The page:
Talk and Read to Your Baby - Grow healthy. Grow happy.

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Talk and Read to Your Baby

By Grow Healthy. Grow Happy. The Whole Baby Guide

The amount of time you spend talking to your baby before she is three years old can influence her language capabilities, her IQ, and her future academic success. Researchers Betty Hart, PhD and Todd R. Risley, PhD of the University of Kansas found that the more words babies hear, the more successful they are in school.

In their groundbreaking study, which they wrote up in their 1995 book Meaningful Differences in the Everyday Experience of Young American Children, Hart and Risley recorded 42 families talking to their babies over a three-year period. They then followed the children’s academic progress until they reached nine or ten years of age and found that the number of words a child heard as an infant and toddler had a significant impact on later learning.

Your baby’s brain will never be more open or receptive to language than it is between birth and seven years of age. In a TED Talk about her 2003 study, Patricia Kuhl explained that in the first few months of life, a baby’s brain hears all sounds equally. By the time babies are eight to ten months old, they begin to discriminate and recognize the core sounds of the languages to which they have been most exposed. This period is a good opportunity for your child to become bilingual. Between your baby’s first and second birthdays, her vocabulary has the potential to quadruple.

By talking to your baby and introducing her to as many sounds and words as possible in these first few years, you can provide her a foundation of neural pathways that will result in a rich vocabulary, a mastery of grammar and syntax, and a wealth of complex thoughts.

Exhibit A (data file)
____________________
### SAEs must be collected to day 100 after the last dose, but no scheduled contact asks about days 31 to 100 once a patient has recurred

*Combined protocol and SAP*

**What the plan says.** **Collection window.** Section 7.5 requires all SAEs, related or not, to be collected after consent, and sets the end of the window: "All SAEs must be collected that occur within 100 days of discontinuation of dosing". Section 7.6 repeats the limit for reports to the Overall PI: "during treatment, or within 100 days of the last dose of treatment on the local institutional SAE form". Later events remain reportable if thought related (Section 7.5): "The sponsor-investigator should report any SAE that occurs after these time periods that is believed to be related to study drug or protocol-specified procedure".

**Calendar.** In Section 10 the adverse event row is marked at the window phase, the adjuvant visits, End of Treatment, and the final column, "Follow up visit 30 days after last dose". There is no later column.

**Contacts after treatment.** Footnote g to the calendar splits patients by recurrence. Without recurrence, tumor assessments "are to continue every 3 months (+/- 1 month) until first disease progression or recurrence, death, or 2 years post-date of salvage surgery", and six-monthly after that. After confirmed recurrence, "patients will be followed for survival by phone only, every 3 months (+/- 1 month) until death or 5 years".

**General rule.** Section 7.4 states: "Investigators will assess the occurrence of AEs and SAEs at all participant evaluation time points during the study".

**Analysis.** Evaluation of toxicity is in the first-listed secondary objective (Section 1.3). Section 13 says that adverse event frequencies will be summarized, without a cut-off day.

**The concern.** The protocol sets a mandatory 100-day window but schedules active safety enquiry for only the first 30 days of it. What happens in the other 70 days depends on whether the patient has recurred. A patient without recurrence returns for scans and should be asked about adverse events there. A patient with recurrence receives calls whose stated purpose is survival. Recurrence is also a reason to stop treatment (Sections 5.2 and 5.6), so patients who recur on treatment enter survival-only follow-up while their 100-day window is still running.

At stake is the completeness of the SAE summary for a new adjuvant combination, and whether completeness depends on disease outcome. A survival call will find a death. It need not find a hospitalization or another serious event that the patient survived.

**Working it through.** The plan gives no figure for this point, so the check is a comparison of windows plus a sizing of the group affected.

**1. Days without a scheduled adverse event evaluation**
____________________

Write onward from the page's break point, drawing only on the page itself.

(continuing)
Here are some ways to accomplish these goals:

  • Narrate the day—As you go about your day with your baby, provide a narrative: “Look, the floor is dirty. Let’s clean it up,” “It is time to feed the cat,” and “I love to be outside with you.”
  • Repeat—Your child learns from the reinforcement of repetition. She likes to hear words and phrases over and over—probably beyond the point where you are tired of them.
  • Label things for her—Provide names for people and things: “I am using a broom to sweep the floor,” and “Look at the tree, the bird, and the pond.”
  • Read to her—Reading is both an educational and a bonding experience. Starting from before birth, you can read to your baby and give her the opportunity to hear words. The act of reading a book together connects reading with positive emotions, which helps motivate her to read in later years.
  • Sing and play music—Putting words to music is not only a fun way to build your baby’s vocabulary, but also a way to build memory and to enhance word meaning through tone and mood, further expanding her communication skills.
  • Avoid TV and electronics—As Kuhl’s research shows, babies do not learn language by listening to audio or video recordings. When learning language, they respond best to person-to-person interaction.
  • Talk to her—You are the most fascinating person to your baby. She loves your voice and your face, and she loves being close to you. Hold your baby and give her your full attention with eye contact as you talk to her. She is open to learning through connection and interaction within your relationship.
What are your favorite books to read to your baby? Share your favorites in the comments below!

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By Grow Healthy. Grow Happy. The Whole Baby Guide

A comprehensive reference book to give your child a healthy beginning. Over 800 pages of practical information, activities, recipes, and gentle holistic guidance for nurturing your child’s health and well-being.Click here to learn more or purchase the book now.

One Response to Talk and Read to Your Baby

  1. Book is often his first word of the day! Some favorites: Blueberries for Sal, Blueberry Shoe, Brown Bear by Eric Carl, The Mouse red ripe strawberry and the big hungry bear, Mrs. Tittlemouse, Things that Go, and Hina.

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